Can we get back to the story?

"Agreed. Go ahead. But I never left the elevators."

Barkley buttoned her blouse back up

"Hey, wiseass, I said I never took it off."

Yes you did. You unbuttoned it in front of the security guard.

"No, you only said I did. That doesn't make it true."

Of course that makes it true.

"Who gave you the authority to say what is or is not true here?"

Nobody, nor was anyone required to invest me with such authority. I took it. I turned on my computer, entered my word processor, and voil…! Instant Allie. Now shut up and let me tell this story.

"It's not particularly interesting. I mean, who really cares about what happens in a college government?"

I suppose you're going to quote Kissinger on me.

"Since you asked, and only because you asked, I shall. Henry Kissinger once said that 'University politics are so vicious precisely because they are so insignificant.'"

Do you know why you quoted Kissinger?

"Yes, because you asked, and I found the request agreeable."

No, you quoted Kissinger because I wanted you to. I typed that line. It came from my brain, went through my fingers to this keyboard, down a wire, into a microprocessor, etc., and by the time someone reads this it will have been fused onto a piece of paper by a laser printer.

"Listen, I didn't have to recite that quote. I only did it to be nice."

Nice has nothing to do with it. I made you do it, whether you want to admit it or not.

"What an arrogant fuck you are."

It's not arrogance, it's simple truth. I control you completely.

"No, I have a life of my own. Ha! Disprove that!"

I don't have to disprove anything. You have the burden of proof.

"..."

See? You can't function except when I make you function. I don't even have to tell you what to do, you just do it. Like right now: you're taking your blouse off again and what's his name is ogling.

"I haven't left the lobby, and I most certainly have not removed any clothing. As to my inability to function, what if I did actually say something two paragraphs up and you deleted it?"

Now, who do you think the readers will believe? Me or you? I'm omniscient, omnipotent, and you're a figment of my imagination.

"I am also now a feature of their imaginations as well, am I not? I exist for them now, do I not? I wonder how many people will believe you."

This is insane. I'm putting you on the tenth floor by your room, where you will meet one of your floormates so I can create another character with whom you will conflict.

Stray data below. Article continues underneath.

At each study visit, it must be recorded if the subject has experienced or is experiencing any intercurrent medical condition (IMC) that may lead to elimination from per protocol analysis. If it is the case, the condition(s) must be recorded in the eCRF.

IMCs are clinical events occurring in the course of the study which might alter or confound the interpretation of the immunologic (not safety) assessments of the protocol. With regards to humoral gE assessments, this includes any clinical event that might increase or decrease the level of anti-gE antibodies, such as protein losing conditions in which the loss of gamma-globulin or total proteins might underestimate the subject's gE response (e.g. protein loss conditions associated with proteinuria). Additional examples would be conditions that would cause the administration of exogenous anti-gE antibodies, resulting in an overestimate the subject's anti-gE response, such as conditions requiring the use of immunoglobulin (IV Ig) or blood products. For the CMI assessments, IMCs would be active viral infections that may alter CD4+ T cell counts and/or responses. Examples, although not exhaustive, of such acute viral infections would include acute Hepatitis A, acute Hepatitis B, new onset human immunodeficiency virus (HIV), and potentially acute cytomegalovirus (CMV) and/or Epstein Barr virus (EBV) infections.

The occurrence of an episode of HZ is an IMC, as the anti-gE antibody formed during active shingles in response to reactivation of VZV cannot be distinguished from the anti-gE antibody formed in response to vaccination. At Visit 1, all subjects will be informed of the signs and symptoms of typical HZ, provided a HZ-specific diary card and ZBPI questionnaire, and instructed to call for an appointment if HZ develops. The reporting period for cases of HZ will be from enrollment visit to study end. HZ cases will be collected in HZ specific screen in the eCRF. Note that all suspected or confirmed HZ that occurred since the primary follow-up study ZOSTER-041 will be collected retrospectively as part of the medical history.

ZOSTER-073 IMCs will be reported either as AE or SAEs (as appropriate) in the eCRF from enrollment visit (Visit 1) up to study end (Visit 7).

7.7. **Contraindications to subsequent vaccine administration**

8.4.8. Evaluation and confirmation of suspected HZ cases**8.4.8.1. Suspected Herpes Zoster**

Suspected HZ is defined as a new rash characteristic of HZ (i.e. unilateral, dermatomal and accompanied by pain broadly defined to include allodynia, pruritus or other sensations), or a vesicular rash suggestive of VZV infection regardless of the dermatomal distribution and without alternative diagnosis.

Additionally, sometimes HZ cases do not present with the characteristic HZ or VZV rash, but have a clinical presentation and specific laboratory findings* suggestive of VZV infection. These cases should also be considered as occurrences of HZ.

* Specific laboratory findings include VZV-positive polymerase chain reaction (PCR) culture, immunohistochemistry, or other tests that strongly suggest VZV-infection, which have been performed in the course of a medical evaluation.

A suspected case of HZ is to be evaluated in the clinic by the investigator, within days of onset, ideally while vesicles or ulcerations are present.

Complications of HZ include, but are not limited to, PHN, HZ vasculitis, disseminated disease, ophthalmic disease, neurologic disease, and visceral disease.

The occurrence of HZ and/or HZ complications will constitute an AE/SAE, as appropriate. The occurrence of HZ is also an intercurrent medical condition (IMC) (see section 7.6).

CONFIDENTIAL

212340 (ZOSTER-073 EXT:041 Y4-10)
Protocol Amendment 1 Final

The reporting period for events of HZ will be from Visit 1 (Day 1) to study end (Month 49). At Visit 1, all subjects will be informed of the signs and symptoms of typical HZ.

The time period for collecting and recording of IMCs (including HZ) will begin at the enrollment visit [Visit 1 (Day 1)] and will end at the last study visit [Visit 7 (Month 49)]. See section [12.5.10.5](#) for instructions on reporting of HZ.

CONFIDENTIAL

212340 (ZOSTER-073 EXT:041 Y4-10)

"Thank you for offering the lift, but I'll take the elevator."

You did take the elevator. You're on the tenth floor now, and John Tyler has just emerged from his room.

"No, I haven't moved from this lobby."

Look around you. There's your door, there's Tyler, and there's your room key in your hand about to go into the lock.

"No, I haven't gotten into the elevator. You're imagining things."

That's the most sensible thing I've made you say yet.

"You didn't make me say it. You just typed it. I said it all by myself. Even your father admits that sometimes stories write themselves, and he has made a successful career out of writing."

He used a figure of speech. The first draft of this story did, in a figurative sense, write itself. But I imagined most of these arguments while I was soaping up in the shower, and imagined you as a character while I was rinsing the shampoo out of my hair. Now, I'm going to go back a few screens to see if I need you to make another point for me.

"Fine, go back. I'll wait."

I don't need to go back. I know what you were going to say now.

"Oh, you mean you were going to have me explain how, because of the way in which I exist, a reader can experience different aspects of me in any order because he (or she) has the power to flip back a few pages? That's an illogical transition, and I won't be a party to bad writing. You'll have to segue better than that."

Thank you, Allie. How's this transition: Do you know why you're called Allie Barkley, and why the guy who has approached you by your door is named John Tyler?

"Not much better, but passable.

"I am named Allison Elizabeth Barkley because my grandmother (on my father's side) was named Elizabeth, and my mother always liked the name Allison. My last name is strictly patronymic. I expect John has a similar explanation for his name."

No, you're both named after a United States Vice Presidents. Most of my characters are named after Veeps, or Supreme Court Justices, or combinations of both. Alben Barkley was VP under Eisenhower. John Tyler was VP under William Henry Harrison for the four weeks Harrison was in the White House. I have a degree in history, you see, so I choose my characters' names as sort of an in-joke.

"So, you deny the existence of my mother and father, and of my Grandma Bess? What about my sister, Kate, who will finish high school in June? You suppose Orrington University will just forget they accepted her when she attends in August?"

Those people and places exist only in my imagination, Allie. Orrington University is as much a fiction as Utrecht U. The former is named after a street which leads up to the administration building of a real university here in Illinois, and Utrecht is the name of a dorm at the college I attended. We writers use these tricks to maintain a semblance of fiction. It's called creativity: we create things.